South Africa opens borders on October 1 to resume international travel

South Africa will move to Level 1 of lockdown on September 21, President Cyril Ramaphosa announced during a briefing on September 16. He has also opened borders from October 1, for inbound and outbound international leisure travel – with restrictions.

The country will gradually and cautiously return to international travel from October 1 but will be restricted to and from certain countries with high infection rates, Ramaphosa said.

The King Shaka, OR Tambo and Cape Town International airports will be open for international flights.

On arrival, travellers must present a negative COVID-19 test from no longer than 72 hours prior to departure. Those who do not, will be put under mandatory quarantine at their own cost. Travellers will be screened and those presenting symptoms must also quarantined.

‘It is time to move to what we will call our new normal,’ Ramaphosa said. ‘It is time to remove as many restrictions on the economic and social activity as it is safe to do.’

The curfew has also been relaxed, and will now be from midnight to 4am and alcohol will be sold from retailers from Monday to Friday and on-site until midnight.

From March 2020, over 15 000 people in the country have died due to the virus and over 650,000 infections were recorded. South Africa’s infection rate is steadily decreasing, but Ramaphosa emphasised the necessity to avoid a second wave of the virus.

He also encouraged citizens to download the new coronavirus tracking app called ‘COVID Alert South Africa‘, which will aid in effective tracing should a user be exposed to someone who has been diagnosed with COVID-19.

More details will be provided by relevant Ministers in the following weeks.

Image credit: Screenshot from live briefing

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International travel to resume, high-risk countries excluded

International travel to resume, high-risk countries excluded

South Africans may travel to and from all African countries, although countries outside of the continent may be temporarily banned from October 1 when international travel resumes. Countries with high infection rates will not be open to South Africans until their infection rate lowers.

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The Minister of Cooperative Governance and Traditional Affairs, Dr Nkosazana Dlamini Zuma, made this announcement on Friday [September 18] during a media briefing on the regulations relating to the COVID-19 Level 1 restrictions.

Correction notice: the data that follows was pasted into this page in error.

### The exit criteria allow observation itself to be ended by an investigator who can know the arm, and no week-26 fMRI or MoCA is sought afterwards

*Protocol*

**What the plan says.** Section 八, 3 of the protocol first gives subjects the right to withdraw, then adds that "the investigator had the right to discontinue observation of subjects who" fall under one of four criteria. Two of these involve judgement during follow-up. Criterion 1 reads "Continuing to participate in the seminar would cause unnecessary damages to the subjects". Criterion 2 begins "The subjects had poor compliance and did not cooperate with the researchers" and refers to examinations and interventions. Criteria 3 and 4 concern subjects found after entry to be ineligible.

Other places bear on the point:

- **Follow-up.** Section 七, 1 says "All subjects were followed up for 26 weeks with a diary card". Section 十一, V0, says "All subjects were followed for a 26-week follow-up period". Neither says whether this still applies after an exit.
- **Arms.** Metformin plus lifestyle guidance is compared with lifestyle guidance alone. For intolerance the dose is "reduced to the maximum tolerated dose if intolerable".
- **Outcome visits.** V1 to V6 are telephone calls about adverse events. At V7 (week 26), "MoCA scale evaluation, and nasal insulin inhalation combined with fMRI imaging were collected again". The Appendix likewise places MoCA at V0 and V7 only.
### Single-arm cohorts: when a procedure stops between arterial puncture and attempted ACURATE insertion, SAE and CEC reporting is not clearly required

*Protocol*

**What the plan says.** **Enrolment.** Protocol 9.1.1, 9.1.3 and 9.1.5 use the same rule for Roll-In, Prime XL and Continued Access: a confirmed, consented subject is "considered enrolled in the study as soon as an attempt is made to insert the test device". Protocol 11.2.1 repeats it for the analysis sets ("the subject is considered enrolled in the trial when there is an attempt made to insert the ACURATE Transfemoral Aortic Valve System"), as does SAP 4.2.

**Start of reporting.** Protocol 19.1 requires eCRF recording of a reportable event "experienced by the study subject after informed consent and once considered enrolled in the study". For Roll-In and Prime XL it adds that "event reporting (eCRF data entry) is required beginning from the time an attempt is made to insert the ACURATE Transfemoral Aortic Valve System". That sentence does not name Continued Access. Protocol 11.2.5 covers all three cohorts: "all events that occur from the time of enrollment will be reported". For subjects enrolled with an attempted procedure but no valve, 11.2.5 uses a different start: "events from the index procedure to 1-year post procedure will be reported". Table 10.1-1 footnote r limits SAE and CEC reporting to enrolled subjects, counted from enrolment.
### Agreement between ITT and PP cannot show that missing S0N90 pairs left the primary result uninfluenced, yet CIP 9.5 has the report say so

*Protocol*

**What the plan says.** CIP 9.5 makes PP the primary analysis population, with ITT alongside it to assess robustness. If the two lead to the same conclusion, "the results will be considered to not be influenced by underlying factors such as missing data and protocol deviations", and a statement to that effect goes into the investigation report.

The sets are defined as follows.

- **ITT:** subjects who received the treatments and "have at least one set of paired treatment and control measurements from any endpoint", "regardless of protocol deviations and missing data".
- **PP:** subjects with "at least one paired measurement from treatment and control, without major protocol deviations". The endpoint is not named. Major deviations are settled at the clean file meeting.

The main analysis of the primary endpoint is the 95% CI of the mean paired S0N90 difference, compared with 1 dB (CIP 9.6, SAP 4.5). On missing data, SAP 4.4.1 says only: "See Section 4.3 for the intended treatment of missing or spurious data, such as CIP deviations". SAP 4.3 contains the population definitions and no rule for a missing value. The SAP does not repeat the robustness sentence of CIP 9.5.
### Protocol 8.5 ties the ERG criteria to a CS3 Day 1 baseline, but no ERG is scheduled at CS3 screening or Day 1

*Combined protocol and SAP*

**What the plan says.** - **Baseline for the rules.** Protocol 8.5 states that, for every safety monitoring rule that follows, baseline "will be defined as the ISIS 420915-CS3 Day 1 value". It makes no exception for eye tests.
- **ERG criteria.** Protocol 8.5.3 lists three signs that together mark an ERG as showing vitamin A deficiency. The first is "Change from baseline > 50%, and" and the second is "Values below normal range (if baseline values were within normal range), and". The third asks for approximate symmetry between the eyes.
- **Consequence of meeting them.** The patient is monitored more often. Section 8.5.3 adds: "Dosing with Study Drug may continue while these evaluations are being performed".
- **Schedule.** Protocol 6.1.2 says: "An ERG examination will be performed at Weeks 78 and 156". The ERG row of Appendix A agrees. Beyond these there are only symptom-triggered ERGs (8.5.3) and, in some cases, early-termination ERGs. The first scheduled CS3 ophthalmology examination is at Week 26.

Here are the key points from her address:

International travel:

Borders will reopen on October 1. International travel is allowed to and from all countries on the African continent and countries outside the continent with a low rate of COVID-19 infection, subject to:

– the traveler providing a valid certificate of a negative test which was obtained not more than 72 hours before the date of travel; and

– in the event of the traveler’s failure to submit a certificate as proof of a negative test, the traveler will be required to quarantine at his or her own costs.

To temporarily control entry into the Republic from countries outside the African Continent, the relevant Cabinet members shall, after consultation with the Cabinet member responsible for health, determine in directions

– criteria for controlling entry into the Republic, from such countries with a high COVID -19 infection and transmission rate;

– the list of such countries with a high COVID -19 infection and transmission rate, which list may, from time to time, be amended.

– International travel from countries listed as having a high COVID -19 infection and transmission rate, will remain prohibited except for business travel which may be allowed with the approval of the Cabinet member responsible for home affairs.

For other international travel, a schedule will be drawn up and may change at any time. Countries with high infection rates will not be allowed to enter until their infections come under control.

Visa applications will reopen and long-term visas will be re-established from October 1.

Only three airports will fly internationally: OR Tambo International, King Shaka International and Cape Town International. All commercial seaports will reopen, but not for tourists. Passenger ships are still closed, cruise ships are not allowed to offload people onto South African shores.

The already open 18 land borders will reopen for movement of tourists, and the other 35 will remain closed.

Funerals: